Mabel Stubbs (Chapters 7 and 8)Edit
The encounter between Worrals and Mabel Stubbs is accurately depicted. Rather than carrying Mabel's story in long speech bubbles, there are pictures drawn over nine pages of Mabel at the interview and some very good scenes on board the Vanity. One difference is that wages offered by Haddington is £10 per week, not £5 as in the original. (Presumably to account for inflation from the 1950s to the 1970s?) There is a particularly good scene of a conversation between Mabel and Janet where the former governess says she stays on despite her hardship in other to watch over Haddington whom she regards as like her own daughter. All the other close associates, she says, stick around because of their greed for Haddington's money.
Worrals does not take as long to decide what to do as in the original, but moving the plane to a safe location is covered over more than 10 pictures, although this is described in a few paragraphs in the original. Anything for action pictures! The story in Part 1 ends with Worrals stepping into the palace and addressing Amelia Haddington.
Confronting Haddington (Chapters 9 and 10)Edit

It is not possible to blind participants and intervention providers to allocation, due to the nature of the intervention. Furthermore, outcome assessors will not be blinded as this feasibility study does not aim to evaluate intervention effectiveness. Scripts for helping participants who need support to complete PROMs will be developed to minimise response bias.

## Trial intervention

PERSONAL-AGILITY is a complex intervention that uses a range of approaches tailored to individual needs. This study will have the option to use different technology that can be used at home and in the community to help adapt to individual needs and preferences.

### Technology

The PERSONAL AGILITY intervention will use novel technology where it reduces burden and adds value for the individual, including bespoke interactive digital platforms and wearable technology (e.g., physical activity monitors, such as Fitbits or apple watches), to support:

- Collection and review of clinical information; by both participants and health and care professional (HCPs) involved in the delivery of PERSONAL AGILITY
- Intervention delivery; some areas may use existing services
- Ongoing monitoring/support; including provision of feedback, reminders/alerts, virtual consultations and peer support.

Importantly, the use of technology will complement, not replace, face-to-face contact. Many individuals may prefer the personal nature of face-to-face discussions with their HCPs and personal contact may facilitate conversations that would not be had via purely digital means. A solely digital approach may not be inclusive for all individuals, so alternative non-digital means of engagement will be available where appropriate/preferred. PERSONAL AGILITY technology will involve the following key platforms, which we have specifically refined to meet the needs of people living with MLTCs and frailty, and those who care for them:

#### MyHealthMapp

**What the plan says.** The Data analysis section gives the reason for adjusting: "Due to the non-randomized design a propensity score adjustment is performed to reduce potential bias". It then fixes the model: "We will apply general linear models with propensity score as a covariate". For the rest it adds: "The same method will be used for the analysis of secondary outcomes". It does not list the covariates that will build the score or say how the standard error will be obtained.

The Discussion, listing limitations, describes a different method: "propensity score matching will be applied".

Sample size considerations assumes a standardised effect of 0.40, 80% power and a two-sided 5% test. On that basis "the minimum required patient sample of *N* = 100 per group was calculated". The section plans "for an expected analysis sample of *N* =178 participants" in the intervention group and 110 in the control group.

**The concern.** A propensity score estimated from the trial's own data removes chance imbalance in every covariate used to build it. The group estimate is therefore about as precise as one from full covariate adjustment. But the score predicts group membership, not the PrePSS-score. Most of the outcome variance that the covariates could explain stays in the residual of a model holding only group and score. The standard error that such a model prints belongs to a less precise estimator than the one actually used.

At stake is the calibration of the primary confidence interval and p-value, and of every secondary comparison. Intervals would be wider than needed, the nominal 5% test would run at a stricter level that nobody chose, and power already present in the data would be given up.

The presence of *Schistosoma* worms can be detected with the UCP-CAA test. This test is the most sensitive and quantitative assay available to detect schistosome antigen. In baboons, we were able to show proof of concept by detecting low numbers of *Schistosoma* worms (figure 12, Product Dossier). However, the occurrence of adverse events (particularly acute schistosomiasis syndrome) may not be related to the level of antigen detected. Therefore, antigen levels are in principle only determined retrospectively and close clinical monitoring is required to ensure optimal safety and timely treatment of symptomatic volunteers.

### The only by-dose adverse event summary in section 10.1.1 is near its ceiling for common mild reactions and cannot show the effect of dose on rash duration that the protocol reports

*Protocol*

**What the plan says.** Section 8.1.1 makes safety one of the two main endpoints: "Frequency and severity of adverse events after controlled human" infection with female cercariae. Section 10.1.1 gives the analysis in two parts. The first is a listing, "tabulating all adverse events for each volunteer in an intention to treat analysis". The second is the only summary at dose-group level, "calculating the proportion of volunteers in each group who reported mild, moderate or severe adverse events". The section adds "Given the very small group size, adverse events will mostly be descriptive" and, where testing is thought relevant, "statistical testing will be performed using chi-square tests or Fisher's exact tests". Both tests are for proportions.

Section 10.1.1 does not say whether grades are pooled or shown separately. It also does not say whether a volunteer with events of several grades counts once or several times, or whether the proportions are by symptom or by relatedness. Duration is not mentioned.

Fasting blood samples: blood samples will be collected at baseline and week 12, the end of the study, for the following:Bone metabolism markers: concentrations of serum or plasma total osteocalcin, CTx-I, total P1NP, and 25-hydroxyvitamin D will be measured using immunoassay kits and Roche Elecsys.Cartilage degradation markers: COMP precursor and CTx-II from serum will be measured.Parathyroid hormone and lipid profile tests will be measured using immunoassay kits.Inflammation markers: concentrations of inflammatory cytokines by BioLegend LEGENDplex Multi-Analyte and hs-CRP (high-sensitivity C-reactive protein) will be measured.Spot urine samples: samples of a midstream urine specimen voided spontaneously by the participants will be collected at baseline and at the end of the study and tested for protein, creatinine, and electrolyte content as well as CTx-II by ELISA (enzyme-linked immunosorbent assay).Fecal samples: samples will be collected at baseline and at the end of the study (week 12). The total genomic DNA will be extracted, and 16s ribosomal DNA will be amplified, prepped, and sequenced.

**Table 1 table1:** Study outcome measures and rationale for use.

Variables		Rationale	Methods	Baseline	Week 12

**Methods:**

The confrontation between Worrals and Haddington is almost word for word faithful to the original. Borran does try to make a move for her rifle, but here, she actually picks it up but since Worrals is already covering her with her pistol, she relinquishes it. Mabel releases Frecks and the other girls.
The commotion caused by Nurse Lillie happens differently. There's a cry outside the palace. Worrals goes to see what it is. Lillie is trying to seize Mati and force her to return to the palace. Worrals tells her firmly that she is now in command and the brutalities on the island are over. Lillie points her rifle at Worrals. Mati jumps at Lillie and brings her down. There is no shot accidentally fired and no one is injured. Meanwhile Borran has disappeared.
Frecks, as always, settles down to a good meal before departing to take the plane to get help.
Doubts and Dangers (Chapter 11)Edit
This section is substantially different and less violent. In the morning, Worrals goes out to check that Frecks got away. She finds Borran on the ground but here she is not dead, only injured by an arrow. Worrals goes to get help but is herself shot at by arrows. She finds Tepi and Mabel. When the three get to Borran, she has moved away and is sitting up with her rifle, intending to defend herself. Worrals has to sneak in behind her and disarm her. Borran then runs with them to safety, away from the Polynesian attackers.